The relatively robust recovery that followed, in turn, argued for reversing the stimulus, in line with the letter and spirit of the original rules. Instead, the 2009 relaxation of the fiscal frameworks became essentially permanent in many LA6 countries, though some countries fared better than others. In particular, there was insufficient effort to re-anchor medium-term fiscal objectives and, in some cases, a further weakening in policies. Such relaxation occurred via ad-hoc adjustments to the rules, such as missing the targets or continued use of exceptions or one-off operations (Figure 3), which our study documents in detail.
A number of design problems contributed to the drift. First, the reliance on nominal (as opposed to structural) rules imparted a pro-cyclical bias. The fiscal targets were also too easily changed; the escape clauses were lacking or were not fully comprehensive; and the coverage of the fiscal rules was often too narrow. Broader institutional issues, such as insufficiently independent fiscal expertise, and imperfect budget execution controls and multi-year budget frameworks contributed as well.
Nevertheless, several LA6 countries have moved to repair and re-anchor their frameworks and strengthen fiscal institutions in recent years.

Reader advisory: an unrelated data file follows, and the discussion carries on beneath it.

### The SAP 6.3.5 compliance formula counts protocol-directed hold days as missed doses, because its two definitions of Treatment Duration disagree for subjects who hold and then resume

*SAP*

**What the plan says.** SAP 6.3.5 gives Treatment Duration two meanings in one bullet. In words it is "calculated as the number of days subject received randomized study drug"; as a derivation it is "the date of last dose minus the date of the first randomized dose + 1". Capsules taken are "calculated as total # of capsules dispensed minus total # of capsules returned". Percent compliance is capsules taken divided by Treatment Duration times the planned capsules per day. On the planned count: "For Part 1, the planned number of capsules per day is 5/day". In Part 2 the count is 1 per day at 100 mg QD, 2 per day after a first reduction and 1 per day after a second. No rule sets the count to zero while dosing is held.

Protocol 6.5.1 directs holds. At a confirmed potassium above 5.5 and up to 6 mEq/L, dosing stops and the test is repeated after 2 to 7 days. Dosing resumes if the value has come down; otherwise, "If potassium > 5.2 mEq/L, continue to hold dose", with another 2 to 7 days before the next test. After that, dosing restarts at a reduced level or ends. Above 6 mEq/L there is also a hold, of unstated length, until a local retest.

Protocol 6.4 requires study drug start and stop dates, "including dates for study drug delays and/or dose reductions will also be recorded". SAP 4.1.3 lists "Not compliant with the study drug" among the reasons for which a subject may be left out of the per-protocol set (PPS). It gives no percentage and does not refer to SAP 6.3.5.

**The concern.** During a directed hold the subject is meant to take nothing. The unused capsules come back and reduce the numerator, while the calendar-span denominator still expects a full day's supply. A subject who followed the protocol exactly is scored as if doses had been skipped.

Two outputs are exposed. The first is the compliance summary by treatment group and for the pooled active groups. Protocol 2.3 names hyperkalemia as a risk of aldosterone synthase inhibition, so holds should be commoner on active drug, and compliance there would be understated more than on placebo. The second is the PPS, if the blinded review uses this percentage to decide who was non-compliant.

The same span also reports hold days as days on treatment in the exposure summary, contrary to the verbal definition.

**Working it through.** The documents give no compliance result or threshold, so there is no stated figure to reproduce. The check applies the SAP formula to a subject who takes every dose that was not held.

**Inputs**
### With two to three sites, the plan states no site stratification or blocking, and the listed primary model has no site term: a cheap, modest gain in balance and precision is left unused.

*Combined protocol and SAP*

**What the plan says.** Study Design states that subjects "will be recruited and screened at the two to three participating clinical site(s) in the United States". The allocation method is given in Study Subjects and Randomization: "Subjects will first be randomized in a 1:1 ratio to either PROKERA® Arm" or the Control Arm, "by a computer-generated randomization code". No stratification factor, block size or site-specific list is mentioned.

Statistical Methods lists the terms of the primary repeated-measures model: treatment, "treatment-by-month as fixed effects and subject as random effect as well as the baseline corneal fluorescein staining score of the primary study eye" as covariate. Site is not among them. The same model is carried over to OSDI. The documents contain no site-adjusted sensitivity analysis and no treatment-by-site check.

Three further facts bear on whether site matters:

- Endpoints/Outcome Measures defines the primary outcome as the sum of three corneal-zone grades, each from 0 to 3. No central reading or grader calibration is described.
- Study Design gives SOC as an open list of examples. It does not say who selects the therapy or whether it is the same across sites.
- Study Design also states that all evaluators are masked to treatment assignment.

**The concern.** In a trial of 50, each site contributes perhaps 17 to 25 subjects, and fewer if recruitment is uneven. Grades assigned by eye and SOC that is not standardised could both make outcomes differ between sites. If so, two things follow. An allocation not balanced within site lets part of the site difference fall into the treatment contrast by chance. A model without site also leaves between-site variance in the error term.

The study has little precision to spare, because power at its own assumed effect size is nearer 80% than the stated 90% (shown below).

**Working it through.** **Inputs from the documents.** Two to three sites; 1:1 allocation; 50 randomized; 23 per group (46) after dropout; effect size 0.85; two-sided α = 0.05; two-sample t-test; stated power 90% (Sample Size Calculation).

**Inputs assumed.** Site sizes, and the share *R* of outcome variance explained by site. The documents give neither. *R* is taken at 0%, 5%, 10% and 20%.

Overall, our findings suggest that, in order to work, fiscal institutions need to be both appropriately designed and complied with. From that perspective, our study points to several good practices that could bolster the rules and institutions:
- Adjusting for the cycle by targeting a structural balance (correcting for the cycle and, if warranted, for commodity prices). In some cases, expenditure rules could be a more viable option to limit pro-cyclicality, given the difficulties of estimating the cyclical position;
- Ensuring broad and stable coverage of the rules to eliminate loopholes;
- Adding well-defined escape clauses, which provide reasonable flexibility in (truly) exceptional circumstances;
- Establishing, as capacities in the country allow, operationally independent fiscal councils to provide an objective public assessment of budgetary forecasts and monitor compliance with rules;
- Creating a medium-term expenditure framework, to account for and better manage the multiyear effects of policies; and
- Strengthening mechanisms to save windfalls from commodity-related revenues, including through the operation of a commodity stabilization fund.
International Monetary Fund, 2014, “Budget Institutions in G-20 Countries: An Update,” IMF Policy Paper, (Washington).
Celasun, O., F. Grigoli, K. Honjo, J. Kapsoli, A. Klemm, B. Lissovolik, J. Luksic, M. Moreno-Badia, J. Pereira, M. Poplawski-Ribeiro, B. Shang, and Y. Ustyugova, 2015, “Fiscal Policy in Latin America: Lessons and Legacies of the Global Financial Crisis” IMF Staff Discussion Note SDN/15/06, International Monetary Fund, April.
 Bogdan Lissovolik is a Senior Economist in the Western Hemisphere Department, IMF; Marcos Poplawski-Ribeiro is an Economist in the Research Department, IMF.